The main difference is the name of the issuing authority as shown in the root certificate. If someone were to inspect your certificate, they would see "Go Daddy Class 2 Certification Authority Root Certificate". I suppose it depends on how much confidence your users would place in this name. Security paranoids would have the root certs installed already, low level users probably wouldn't even know such a thing existed, but mid-level "power" users who haven't heard of GoDaddy might be suspicious (or at least more so than say VeriSign for example).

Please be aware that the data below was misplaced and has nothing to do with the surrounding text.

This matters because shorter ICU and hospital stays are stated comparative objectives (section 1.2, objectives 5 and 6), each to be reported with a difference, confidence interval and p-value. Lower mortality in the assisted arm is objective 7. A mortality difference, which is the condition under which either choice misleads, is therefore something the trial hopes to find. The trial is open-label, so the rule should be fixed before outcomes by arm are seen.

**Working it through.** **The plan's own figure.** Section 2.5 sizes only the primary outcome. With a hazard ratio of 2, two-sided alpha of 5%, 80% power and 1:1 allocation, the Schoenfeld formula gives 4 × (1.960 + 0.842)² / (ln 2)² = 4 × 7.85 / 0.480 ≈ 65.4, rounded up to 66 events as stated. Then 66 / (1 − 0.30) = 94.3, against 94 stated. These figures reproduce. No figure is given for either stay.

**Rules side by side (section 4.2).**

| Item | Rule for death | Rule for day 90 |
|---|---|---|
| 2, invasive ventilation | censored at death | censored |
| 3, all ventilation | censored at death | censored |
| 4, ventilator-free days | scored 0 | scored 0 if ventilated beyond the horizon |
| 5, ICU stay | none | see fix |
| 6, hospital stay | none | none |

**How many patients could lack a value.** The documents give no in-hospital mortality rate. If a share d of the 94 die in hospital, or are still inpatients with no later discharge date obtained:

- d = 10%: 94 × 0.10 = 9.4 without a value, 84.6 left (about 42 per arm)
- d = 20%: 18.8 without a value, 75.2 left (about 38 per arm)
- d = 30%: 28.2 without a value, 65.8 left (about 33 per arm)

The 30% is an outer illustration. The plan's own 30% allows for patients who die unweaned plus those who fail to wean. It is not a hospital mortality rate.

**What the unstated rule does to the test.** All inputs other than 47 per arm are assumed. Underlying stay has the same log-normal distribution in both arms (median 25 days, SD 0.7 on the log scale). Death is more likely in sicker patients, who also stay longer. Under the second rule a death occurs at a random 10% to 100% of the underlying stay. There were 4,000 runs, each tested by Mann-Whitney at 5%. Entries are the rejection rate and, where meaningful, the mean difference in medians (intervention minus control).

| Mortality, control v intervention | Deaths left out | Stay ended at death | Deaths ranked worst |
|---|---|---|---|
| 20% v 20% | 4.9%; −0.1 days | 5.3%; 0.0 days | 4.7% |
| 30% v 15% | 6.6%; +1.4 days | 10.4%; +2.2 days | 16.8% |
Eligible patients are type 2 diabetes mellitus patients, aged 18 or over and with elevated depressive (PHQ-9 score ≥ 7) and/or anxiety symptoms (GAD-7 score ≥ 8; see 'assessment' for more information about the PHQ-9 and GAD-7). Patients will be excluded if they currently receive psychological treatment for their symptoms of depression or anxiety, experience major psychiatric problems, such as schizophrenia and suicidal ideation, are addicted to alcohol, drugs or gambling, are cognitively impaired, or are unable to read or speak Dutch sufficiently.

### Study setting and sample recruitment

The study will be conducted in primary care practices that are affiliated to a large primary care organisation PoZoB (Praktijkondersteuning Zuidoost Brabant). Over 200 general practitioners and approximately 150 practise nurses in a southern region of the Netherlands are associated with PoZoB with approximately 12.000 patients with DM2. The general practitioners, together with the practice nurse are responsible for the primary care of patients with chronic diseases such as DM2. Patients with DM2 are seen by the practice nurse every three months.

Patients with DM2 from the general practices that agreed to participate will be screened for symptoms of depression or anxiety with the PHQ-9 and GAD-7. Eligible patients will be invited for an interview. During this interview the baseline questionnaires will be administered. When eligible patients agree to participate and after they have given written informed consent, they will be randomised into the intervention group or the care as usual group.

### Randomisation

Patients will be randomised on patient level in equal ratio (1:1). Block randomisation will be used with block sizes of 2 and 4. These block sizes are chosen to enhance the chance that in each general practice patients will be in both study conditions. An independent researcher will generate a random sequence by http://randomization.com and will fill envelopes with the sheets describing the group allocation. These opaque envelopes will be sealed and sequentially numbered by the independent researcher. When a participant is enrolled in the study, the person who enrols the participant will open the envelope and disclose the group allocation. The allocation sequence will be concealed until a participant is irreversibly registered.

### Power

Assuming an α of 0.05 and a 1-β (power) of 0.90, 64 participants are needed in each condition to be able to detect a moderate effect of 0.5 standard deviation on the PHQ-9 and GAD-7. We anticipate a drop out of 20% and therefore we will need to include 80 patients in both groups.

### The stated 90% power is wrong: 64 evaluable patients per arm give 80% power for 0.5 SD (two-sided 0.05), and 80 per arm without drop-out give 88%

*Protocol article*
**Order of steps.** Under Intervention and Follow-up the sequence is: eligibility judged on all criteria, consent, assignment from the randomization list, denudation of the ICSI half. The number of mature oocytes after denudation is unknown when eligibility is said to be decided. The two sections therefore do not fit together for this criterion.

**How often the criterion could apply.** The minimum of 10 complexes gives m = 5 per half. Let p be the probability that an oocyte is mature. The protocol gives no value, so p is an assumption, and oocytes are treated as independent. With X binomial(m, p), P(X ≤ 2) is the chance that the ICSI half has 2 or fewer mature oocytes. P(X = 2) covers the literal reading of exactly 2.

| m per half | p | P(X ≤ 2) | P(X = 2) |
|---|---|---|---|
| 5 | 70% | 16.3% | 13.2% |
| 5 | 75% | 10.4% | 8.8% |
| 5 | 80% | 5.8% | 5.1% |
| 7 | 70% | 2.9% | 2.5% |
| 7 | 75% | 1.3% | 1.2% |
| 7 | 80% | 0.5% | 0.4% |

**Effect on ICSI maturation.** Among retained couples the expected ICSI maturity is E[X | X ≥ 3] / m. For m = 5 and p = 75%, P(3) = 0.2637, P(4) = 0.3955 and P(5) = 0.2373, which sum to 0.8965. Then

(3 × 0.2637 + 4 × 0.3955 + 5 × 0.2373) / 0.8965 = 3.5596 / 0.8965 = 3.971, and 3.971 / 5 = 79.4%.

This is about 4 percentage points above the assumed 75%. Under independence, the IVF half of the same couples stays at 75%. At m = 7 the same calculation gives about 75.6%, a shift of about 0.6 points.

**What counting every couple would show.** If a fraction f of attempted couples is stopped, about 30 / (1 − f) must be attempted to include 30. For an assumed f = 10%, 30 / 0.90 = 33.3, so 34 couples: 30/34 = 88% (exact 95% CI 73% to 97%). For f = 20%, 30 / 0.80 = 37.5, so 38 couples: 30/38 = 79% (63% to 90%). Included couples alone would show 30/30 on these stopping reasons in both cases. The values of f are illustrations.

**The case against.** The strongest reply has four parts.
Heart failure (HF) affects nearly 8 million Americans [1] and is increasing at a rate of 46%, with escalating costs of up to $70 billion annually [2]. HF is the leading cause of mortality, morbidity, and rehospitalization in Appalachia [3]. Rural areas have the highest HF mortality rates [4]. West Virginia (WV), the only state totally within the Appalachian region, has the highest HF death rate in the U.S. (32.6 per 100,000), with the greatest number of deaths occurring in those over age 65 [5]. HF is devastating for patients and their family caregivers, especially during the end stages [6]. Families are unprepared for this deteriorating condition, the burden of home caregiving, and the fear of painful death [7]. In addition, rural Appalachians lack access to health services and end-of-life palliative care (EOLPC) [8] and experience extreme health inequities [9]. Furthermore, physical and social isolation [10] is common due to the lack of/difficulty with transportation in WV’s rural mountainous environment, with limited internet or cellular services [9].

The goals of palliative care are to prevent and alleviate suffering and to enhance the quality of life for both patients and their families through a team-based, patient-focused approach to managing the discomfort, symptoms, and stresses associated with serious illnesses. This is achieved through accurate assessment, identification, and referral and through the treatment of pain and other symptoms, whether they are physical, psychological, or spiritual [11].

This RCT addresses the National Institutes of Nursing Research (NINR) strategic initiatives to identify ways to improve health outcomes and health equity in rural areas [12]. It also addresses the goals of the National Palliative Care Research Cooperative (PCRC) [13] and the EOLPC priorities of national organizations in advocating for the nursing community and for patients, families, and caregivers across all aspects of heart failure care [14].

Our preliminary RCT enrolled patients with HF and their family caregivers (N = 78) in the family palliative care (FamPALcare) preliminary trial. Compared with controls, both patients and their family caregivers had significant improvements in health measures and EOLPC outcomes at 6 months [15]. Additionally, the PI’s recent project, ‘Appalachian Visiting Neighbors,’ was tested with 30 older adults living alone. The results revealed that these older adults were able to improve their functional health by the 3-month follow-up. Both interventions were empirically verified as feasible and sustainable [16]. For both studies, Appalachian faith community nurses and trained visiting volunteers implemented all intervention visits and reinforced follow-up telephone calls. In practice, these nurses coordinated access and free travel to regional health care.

Technically speaking there is not much difference - they are all standard X.509 certificates. I generally find that if you can get the cert in .PFX format (with the private key embedded) it works well across platforms. If you can only get another format (.cer) it's fairly straightforward to convert it using the Certificates snap-in in Microsoft Management Console.